Of course, fan subculture involves cultural myths including Angel’s nether regions and human orifices, but I sort of believe Kiedis’ account.  I’ve seen this as a tattoo one many times, the logo still adorns their drum set and I’d argue, the band technically has two logos: one being the asterisk, the other being their name in alternating white and red letters.  Oh yeah, Logo Factory has a pretty neat band logo quiz here btw.

Speaking of famous black and red logos, no question that RUN DMC deserve a place on this list.  J5 made the list, and sure, they’ve got a great logo, but why no black hat tip to Reverend Run?
Sure, its a simple font and somewhat bland design, but the impact of this logo is still felt.  They haven’t had to mess with it to stay relevant.  People have ripped it off to sell other ideas or products.  It’s still political even for different reasons. It’s timeless, and the shirts still sell.  The end.
Google this band and take in the range of artwork that has been done with their logo and identity.  Yet, the basic logo still finds it’s way onto the poster every time.  I’m not even a big Allman Brothers fan, but I know what this logo means. It means country, rock, folk and one endless instrumental riff, which is why I think the logo does a great job of representing their flavor of music.  The letters weave together just like the band does, and one has trouble finding where one word, letter, song or verse begins and ends.  It doesn’t have a political message and isn’t considered a graphic, but admit it, whether its peaches or mushrooms, this logo has been adorned with some mighty fine art.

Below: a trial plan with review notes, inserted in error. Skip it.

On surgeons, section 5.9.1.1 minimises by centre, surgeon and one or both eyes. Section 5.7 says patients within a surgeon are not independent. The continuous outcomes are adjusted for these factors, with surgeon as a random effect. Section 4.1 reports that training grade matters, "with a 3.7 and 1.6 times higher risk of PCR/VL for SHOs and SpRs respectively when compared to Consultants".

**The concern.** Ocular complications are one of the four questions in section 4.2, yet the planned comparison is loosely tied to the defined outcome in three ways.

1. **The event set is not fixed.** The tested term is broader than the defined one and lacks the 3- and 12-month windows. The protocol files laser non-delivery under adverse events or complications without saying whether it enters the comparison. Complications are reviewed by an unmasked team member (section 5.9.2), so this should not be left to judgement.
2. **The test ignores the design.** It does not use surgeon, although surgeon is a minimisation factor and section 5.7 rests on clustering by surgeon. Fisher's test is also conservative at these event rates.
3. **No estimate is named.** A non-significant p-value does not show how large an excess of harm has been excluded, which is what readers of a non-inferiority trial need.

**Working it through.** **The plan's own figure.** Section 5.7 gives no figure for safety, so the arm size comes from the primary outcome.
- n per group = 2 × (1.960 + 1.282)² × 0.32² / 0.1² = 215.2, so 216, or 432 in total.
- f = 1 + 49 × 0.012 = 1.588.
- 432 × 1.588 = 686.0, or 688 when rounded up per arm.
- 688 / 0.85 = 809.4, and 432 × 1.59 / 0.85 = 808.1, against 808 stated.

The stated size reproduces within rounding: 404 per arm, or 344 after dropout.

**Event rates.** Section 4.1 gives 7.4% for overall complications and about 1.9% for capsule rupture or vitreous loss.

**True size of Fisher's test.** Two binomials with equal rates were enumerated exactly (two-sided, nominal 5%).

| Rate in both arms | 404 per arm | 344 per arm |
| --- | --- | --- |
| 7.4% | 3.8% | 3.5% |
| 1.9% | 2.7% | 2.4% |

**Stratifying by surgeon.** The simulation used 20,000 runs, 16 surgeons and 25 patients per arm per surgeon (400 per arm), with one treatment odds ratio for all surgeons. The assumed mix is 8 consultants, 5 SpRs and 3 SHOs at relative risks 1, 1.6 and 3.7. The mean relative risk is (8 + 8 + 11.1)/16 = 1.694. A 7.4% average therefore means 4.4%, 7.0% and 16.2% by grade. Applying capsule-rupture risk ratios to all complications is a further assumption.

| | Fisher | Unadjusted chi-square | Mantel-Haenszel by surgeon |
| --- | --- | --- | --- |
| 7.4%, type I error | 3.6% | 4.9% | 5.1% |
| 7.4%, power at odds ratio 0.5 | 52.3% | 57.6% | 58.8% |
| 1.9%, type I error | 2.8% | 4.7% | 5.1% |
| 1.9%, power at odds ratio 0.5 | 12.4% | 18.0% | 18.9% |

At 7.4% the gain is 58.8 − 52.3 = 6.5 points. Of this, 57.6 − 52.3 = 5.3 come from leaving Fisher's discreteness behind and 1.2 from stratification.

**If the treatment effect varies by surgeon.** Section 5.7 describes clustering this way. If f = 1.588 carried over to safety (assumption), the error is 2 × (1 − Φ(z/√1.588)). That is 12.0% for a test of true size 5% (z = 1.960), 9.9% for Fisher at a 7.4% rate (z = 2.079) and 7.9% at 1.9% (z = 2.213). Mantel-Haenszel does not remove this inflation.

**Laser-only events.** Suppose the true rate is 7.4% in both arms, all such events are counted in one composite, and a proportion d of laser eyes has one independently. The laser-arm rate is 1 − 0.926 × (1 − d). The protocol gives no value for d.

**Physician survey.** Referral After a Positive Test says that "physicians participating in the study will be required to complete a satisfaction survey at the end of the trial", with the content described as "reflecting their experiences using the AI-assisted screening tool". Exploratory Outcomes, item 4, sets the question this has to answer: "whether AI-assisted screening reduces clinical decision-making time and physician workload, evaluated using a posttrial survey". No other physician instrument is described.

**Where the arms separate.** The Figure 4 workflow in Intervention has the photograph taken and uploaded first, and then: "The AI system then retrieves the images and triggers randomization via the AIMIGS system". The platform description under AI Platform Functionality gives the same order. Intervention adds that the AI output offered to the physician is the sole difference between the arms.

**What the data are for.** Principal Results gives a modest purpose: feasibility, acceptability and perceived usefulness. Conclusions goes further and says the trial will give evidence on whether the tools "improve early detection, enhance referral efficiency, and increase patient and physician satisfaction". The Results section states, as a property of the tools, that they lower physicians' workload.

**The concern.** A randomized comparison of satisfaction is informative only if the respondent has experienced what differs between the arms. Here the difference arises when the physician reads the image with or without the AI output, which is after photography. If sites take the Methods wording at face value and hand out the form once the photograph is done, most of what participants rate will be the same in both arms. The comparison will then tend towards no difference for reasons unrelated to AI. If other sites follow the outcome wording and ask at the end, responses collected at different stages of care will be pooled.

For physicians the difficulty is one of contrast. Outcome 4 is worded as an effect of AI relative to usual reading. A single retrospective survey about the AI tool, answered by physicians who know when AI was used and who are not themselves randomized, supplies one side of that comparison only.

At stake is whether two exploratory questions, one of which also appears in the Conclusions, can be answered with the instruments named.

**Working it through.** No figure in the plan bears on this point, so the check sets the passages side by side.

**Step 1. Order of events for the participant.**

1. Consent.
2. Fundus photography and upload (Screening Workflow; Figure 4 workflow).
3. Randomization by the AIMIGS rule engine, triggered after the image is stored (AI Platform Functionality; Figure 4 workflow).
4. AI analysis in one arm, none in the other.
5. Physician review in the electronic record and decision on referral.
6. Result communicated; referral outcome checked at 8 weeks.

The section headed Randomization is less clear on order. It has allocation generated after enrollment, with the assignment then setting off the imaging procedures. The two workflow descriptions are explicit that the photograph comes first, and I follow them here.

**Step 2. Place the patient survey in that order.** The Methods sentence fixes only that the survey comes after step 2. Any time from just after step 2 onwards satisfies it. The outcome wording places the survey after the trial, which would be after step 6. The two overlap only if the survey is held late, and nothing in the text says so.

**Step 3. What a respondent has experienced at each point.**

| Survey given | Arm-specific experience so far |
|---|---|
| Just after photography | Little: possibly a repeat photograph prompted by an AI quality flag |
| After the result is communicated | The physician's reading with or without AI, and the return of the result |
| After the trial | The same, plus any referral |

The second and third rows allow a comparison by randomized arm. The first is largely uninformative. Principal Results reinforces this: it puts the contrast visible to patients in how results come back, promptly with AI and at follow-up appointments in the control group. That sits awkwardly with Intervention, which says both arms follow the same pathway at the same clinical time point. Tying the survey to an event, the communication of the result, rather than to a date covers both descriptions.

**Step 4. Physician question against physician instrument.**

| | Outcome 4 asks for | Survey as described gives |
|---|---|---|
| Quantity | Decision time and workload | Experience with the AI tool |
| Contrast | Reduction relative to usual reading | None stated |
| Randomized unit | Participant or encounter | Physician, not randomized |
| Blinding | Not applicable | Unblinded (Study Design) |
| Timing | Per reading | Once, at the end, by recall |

I’d like to see numbers behind stoner consumers.  Because I’m willing to bet, that they outbuy, outmerch and outdo Miley Cyrus or Justin Beiber tweenagers any day, any show, any year.  Despite their perceived anti-consumerism, nobody buys like Patagonia wearing hippies.   With that in mind, my short list isn’t complete without the above. 

I’m guessing Gigwise would find this suggestion abhorrent, but speaking objectively, you can’t ignore the purchase power of Phish.  They’ve taken over where the Dead left off and demand a cult following that’s indisputable.  There’s something to be said about a band that inspires such loyalty that pacifist hacky-sackers will go to blows over your primacy as a band.  Click here for some great stoner conspiracy theories on hidden letters, pictures or pipes and to read about the injunction they’ve been given to control bootlegging and logo usage.  “Phans”, “phriends”, “phamily:, “phiends”, “Phishheads”, when you create a language, you’ve surpassed a logo.

Honorable mentions go to Journey, ABBA, Jimmy Buffett and Madonna.  I mention you because while I can “see” your logo even when I write your name, something just didn’t feel right adding them to a list of Best Of.   Buffett was a really tough one to ignore given Margaritaville is like Disneyland for 50-year olds. Madonna, on the other hand, has opted to start her own religion rather than a brand and Journey, well, I couldn’t find any info explaining that damn scarab, but it did inspire a cover band and a video game.